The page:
let element = document.getElementById(elementId);
    if (undefined === element) return null;
    if (null === element) return null;
    element.focus();
    return null;
  },

  message: function (message) {
    alert(message);
  },

  isFormValid: function (formRef) {
    return formRef.checkValidity();
  }

};

UtilsInterop.cs is the C# interface to our JavaScript functions, and has the following code in it:

using Microsoft.AspNetCore.Components;
using Microsoft.JSInterop;
using System.Threading.Tasks;

namespace IntranetV6.BlazorUtils
{
  public class UtilsInterop
  {
    private IJSRuntime _jsRuntime;

    public UtilsInterop(IJSRuntime jsRuntime)
    {
      _jsRuntime = jsRuntime;
    }

    public Task<object> SetFocus(string elementId)
    {
      return _jsRuntime.InvokeAsync<object>(
          "blazorUtilsFunctions.setFocus",
          elementId);
    }

    public Task<object> Message(string message)
    {
      return _jsRuntime.InvokeAsync<object>(
          "blazorUtilsFunctions.message",
          message);
    }

    public async Task<bool> IsFormValidationValid(ElementRef formRef)
    {
      return await _jsRuntime.InvokeAsync<bool>(
          "blazorUtilsFunctions.isFormValid",
          formRef);
    }

  }
}

and finally BlazorUtils.cs is just a static class allowing us to add our library in the startup.cs of our application

using Microsoft.Extensions.DependencyInjection;

namespace IntranetV6.BlazorUtils
{
  public static class BlazorUtils
  {
    public static IServiceCollection AddBlazorUtils(this IServiceCollection services)
    {
      return services.AddSingleton<UtilsInterop>();
    }

  }
}

The setFocus routine is used to do exactly as it says, set focus on an input field, message is a simple alert box and isFormValid returns us a true or a false telling us if the validation on our form has failed or not, simply by asking the HTML5 validation API to check the rules defined on it for us.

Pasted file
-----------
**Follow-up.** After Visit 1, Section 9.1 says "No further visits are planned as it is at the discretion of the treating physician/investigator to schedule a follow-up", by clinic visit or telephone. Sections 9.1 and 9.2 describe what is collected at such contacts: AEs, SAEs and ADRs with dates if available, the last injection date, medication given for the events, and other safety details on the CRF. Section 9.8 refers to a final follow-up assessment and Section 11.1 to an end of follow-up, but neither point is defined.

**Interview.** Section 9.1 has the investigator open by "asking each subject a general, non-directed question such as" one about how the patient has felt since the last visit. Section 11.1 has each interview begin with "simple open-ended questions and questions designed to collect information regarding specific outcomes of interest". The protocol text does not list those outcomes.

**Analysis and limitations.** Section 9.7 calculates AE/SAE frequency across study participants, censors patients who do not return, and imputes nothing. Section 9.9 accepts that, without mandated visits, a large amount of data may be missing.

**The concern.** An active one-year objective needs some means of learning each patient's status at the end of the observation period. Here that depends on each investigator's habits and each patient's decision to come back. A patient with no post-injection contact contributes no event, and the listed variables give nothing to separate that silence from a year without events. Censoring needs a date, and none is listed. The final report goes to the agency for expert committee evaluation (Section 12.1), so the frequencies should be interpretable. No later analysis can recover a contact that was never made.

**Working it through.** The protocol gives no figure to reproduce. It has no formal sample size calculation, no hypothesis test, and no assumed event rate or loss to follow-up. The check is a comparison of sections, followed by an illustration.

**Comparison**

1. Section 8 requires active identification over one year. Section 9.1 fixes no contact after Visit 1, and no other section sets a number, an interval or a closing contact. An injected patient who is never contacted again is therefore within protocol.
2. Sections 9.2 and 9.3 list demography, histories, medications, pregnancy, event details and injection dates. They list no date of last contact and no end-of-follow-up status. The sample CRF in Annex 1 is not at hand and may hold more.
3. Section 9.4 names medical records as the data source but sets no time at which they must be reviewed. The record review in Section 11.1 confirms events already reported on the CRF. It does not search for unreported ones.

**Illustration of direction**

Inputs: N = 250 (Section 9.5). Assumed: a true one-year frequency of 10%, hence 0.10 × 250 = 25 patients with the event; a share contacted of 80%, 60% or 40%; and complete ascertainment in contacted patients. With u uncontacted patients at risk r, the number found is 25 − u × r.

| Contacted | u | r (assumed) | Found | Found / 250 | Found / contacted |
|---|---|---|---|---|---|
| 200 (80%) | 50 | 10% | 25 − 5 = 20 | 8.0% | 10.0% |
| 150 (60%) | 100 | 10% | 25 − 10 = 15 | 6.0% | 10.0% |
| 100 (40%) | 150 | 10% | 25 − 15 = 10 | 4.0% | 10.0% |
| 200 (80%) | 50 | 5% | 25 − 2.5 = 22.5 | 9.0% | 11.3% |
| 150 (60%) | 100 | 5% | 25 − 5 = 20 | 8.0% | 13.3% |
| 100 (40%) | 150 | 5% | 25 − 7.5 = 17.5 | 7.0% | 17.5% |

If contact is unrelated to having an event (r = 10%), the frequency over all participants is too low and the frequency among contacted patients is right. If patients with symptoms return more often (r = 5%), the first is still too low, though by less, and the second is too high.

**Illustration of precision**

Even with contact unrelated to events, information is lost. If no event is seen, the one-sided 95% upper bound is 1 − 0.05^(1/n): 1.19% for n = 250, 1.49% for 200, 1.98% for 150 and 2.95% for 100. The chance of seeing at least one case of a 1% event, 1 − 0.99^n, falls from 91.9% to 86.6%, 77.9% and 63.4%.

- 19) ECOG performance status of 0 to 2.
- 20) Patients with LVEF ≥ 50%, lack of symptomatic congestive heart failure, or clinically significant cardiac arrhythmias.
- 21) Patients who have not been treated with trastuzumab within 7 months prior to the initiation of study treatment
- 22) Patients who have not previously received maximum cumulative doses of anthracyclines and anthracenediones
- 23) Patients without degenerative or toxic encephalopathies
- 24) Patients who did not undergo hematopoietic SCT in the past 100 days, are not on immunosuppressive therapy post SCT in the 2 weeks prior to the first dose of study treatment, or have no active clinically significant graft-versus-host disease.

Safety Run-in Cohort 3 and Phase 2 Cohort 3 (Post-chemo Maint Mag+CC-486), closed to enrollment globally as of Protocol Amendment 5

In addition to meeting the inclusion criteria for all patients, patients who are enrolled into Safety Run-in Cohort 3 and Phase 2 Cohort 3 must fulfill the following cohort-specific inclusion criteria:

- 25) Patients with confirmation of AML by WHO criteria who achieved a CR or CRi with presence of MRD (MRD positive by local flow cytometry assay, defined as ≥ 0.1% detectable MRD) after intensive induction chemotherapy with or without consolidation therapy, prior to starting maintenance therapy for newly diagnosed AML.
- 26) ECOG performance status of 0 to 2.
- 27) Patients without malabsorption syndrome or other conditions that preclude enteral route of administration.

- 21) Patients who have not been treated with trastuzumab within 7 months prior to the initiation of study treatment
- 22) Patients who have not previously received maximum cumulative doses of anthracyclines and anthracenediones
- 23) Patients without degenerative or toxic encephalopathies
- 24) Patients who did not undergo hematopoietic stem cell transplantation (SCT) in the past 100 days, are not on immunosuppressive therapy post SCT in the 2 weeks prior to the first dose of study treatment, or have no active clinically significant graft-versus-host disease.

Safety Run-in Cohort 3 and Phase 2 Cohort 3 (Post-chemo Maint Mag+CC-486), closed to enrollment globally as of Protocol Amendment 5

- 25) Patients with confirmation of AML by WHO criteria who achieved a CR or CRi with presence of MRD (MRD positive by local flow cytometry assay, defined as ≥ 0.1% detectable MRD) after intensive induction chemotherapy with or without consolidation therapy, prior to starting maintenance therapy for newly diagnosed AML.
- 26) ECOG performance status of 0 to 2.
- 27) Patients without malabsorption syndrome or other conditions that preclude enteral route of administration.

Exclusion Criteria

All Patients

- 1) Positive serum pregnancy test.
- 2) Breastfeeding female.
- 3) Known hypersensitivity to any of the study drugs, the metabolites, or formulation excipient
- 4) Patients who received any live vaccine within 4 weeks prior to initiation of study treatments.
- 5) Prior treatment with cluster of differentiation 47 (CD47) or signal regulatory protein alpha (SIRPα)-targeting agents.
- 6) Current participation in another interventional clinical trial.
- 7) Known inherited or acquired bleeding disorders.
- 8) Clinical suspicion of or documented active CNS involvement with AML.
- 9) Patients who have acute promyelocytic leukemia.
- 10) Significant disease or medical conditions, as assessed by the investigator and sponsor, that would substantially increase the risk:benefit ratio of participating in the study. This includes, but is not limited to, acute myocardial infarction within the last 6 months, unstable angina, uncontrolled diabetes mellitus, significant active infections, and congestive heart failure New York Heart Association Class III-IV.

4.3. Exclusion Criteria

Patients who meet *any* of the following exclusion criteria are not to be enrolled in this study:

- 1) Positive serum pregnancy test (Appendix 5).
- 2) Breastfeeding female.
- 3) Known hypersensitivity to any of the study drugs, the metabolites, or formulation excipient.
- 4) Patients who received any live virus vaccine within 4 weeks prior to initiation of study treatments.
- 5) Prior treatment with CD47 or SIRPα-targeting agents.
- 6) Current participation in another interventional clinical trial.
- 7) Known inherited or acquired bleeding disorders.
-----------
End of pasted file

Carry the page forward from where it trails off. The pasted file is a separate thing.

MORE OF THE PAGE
You could put the JS routine directly into your main application if you wish, Chris has some advice on his blog about that subject as well as many others too 🙂

For me I wanted the lib to be reusable, so I can just use the DLL when I need my utilities.

Back to the form…

Going back to our form page, you’ll see the class in the form is actually driven using a bool variable in the pages function block. You don’t actually have to call the Validation API for the validation styles to work, if you change the boolean formValidated to true, Blazor will automatically change the class from needs-validation to was-validated and apply the correct colours, icons and even unhide any element with an invalid-feedback class on for you automatically.

The reason we call the function in our blazor utils library is simply to tell us if we should allow the form processing to continue or not, as can be seen with the if check followed by a return in the click handler on the forms login button.

The invalid-feedback class also has an opposite of valid-feedback which like it’s invalid counterpart will automatically un-hide when the form is in a valid state.

The various parts of the forms are grouped using block elements in a form-group class, this is important because it enables BS4 to know which parts relate to which valid/invalid parts of the form, an element marked to display when valid will only appear when the form group that it’s part of becomes valid, so like anything in bootstrap order of tags and classes is important.

All the heavy lifting of deciding what to show and how is done for you by BootStrap 4, just through changing one single class, and a simple check allows us to decide if the form should continue processing or not, if you have a design flow where your designers are insisting on having total control of the layout of your page forms, then this may be a better approach than using a pure code driven approach as others have, and it turned out to be a whole lot easier than I thought it would be to implement.

Shawty